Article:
The Mopar Max Wedge 413 (and 426) engines are of course legendary; almost mythical. Their day in the sun was short-lived, due to the arrival of the 426 Hemi in 1964. But for two years (1962 & 1963), these were the largely undisputed kings of the drag strip, with a ’62 Plymouth (“Melrose Missile”) being the first stock car to break the 12 second barrier.
As a complete package, the Max Wedge engine, with its short-tube cross-ram intakes and a number of other components, apparently didn’t appear all at once initially; at some point in the 1962 MY, the 383 and 413 engines became available as options, but that initial 413 had a conventional dual-quad intake, a hydraulic cam, and lacking a few of the other hi-po components that comprised the Max Wedge. It had a 385 hp rating, unlike the 405 for the Max Wedge. As a result, although this tested 413 Dart was mighty quick, it fell a bit short of its Max potential due to that as well as a couple of other issues. But the making of the legend was well on its way.
At the beginning of the 1962 Model year, the top engine option on the new, smaller ’62 Dodge and Plymouth was the 305 hp 361; that made for a brisk car and a very well-balanced all-round performer. But the question as to whether the 383 or 413 would “fit” was on many minds. Of course they would; the 383 is the same physical size as the 361, and the 413 just has a raised deck. And sure enough, they did become available, in several hp variants; 365, 385 and 410, for the 413 (that 410 rating required the dealer-installed ram intake; the definitive Max Wedge was rated at 405 hp, FWIW). CL tested the 385 hp version in a Dart hardtop coupe and equipped with a three-speed manual with a dealer-installed floor shifter and a 4.10:1 rear axle ratio.
The results at the drag strip were frustrated by the fan belt consistently flying off at the engine’s 5200 rpm power peak, which “forced us to treat the throttle more carefully than usual. And traction from the fairly skinny 6.70-15 tires and the lack of a limited-slip differential made clean take-offs hard to achieve. The best run resulted in a 15.1 ET @96 mph. That’s well below the 14.3 @103 that the 421 SD Pontiac GP managed in a previous test. But that car had wider tires and a limited-slip differential, and quite likely had been massaged, as per Pontiac tradition.
The individual that assisted in prepping this Dodge at the strip for CL was a drag racer and had significant experience with these, especially the 383 that he campaigned. His experience was that the optional ram manifold (as used on the Max Wedge) was the way to go, along with higher compression pistons (up to 14:1) and one of several more aggressive mechanical lifter camshafts. That would allow the 413 “to hit 6000 to 6500 rpm easily.”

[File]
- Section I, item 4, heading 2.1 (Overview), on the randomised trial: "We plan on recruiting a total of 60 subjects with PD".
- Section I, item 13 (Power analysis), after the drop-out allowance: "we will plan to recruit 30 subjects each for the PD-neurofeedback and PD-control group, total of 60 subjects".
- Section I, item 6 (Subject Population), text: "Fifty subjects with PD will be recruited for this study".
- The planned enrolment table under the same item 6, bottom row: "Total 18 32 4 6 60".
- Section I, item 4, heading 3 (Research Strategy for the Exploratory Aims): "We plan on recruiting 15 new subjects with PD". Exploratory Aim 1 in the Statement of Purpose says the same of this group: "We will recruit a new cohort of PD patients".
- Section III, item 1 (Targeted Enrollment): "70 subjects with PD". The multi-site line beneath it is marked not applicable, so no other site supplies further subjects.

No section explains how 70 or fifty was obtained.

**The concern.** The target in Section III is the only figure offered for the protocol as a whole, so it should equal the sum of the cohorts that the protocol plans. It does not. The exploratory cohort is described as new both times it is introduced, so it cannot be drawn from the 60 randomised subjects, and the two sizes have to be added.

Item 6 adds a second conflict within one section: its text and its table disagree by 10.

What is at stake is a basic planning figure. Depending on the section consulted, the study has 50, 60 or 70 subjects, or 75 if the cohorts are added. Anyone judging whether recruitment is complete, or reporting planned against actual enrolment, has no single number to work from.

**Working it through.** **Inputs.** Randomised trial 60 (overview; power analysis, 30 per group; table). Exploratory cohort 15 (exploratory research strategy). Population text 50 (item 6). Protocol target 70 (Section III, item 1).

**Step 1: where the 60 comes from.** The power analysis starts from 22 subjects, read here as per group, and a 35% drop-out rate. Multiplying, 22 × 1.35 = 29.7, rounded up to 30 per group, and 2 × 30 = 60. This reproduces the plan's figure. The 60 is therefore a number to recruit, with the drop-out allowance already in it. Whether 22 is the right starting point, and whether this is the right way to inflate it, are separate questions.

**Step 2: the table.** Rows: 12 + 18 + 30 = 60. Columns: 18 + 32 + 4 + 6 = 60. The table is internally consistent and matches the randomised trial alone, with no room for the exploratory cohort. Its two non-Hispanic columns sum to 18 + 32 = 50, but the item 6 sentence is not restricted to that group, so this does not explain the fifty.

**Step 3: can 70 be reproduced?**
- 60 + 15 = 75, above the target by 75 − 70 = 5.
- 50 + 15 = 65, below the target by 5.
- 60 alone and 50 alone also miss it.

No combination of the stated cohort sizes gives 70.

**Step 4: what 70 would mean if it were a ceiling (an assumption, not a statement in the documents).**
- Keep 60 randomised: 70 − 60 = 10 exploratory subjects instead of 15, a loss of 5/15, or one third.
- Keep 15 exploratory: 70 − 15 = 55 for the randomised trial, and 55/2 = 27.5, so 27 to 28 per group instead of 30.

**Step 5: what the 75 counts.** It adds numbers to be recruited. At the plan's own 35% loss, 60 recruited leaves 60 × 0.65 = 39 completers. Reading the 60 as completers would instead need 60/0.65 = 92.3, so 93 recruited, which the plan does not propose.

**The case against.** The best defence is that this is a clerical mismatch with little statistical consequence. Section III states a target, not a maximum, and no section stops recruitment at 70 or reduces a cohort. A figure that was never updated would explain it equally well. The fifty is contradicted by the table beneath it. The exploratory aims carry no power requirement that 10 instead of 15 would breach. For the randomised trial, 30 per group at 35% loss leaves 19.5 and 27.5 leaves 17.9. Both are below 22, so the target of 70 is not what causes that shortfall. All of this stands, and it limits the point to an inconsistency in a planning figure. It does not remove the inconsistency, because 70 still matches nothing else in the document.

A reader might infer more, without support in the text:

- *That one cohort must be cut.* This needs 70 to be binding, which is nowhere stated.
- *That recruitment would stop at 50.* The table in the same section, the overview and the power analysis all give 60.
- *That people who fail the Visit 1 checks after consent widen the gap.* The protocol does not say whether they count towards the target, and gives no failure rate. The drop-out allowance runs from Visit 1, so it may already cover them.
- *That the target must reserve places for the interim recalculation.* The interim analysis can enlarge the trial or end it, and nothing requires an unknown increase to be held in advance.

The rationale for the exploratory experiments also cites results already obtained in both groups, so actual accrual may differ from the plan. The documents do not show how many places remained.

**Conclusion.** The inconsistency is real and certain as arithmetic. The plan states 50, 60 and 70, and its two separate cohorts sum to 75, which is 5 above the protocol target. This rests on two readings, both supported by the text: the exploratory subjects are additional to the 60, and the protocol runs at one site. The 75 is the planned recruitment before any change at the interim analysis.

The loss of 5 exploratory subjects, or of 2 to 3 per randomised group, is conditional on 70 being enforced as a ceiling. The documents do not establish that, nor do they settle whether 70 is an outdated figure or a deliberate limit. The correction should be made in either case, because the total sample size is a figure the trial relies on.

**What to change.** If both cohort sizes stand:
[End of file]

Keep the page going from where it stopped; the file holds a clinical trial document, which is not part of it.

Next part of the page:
The test car had a wide ratio (2.55:1 1st) three speed. A close ratio (2.17:1 1st) was also available, as well as the B/W T-10 four speed. CL wrote: “Frankly, we’re inclined to favor the close-ratio 3 speed. It’s much nearer than most 3-speeds to the 4-speed’s advantage of minimizing the rpm drop during a shift, yet it eliminates the time lost in the 4-speed’s extra gear change.” This may sound like heresy, but it’s a reality that I’ve come to understand and appreciate, that the 4-speed manuals were not the panacea they’re often made out to be. And in typical driving, the extra gear on the 4-speed behind a powerful V8 is just unnecessary. Four-speeds are at their best behind a six or a weaker small V8 in a heavy car. Everyone had it backwards. But yes, a four speed conferred status, which could easily be bought by swapping a four-speed pattern Hurst shifter ball for the three-speed one.
For optimum results, harmonizing the gear ratios of a given transmission and the rear axle ratio was essential, and CL pointed out that there were a wide range of axle ratios available, all the way to a stump-pulling 6.17:1. And of course tires played a big role too, especially back then when tires technology was so inferior. Dodge even offered a drag-optimized tire option of 7.00-14 in front with 9.00-14 tires at the rear!
The tested Dart had the optional “police chassis” with heavy duty brakes (11″ drums) and suspension. But even with stiffer springs, the handling qualities were diminished due to the 672 lb weight of the big 413 in a relatively light car (3540 curb weight). The numb power steering didn’t help, and a nose-heaviness and resultant understeer were prevalent. “The 413 isn’t a good choice for ordinary highway use”.
There was some speculation as to what the 413 would be able to do in stock car drag racing, properly prepped. The guess was between 11.9 and 12.5 seconds and trap speeds of between 110 and 115 mph. Good guess, if a bit low on the speed. “The 1962 Dart stands a very good chance of chewing the feathers of its Super Stock rivals, including those of a certain big Indian!” True that.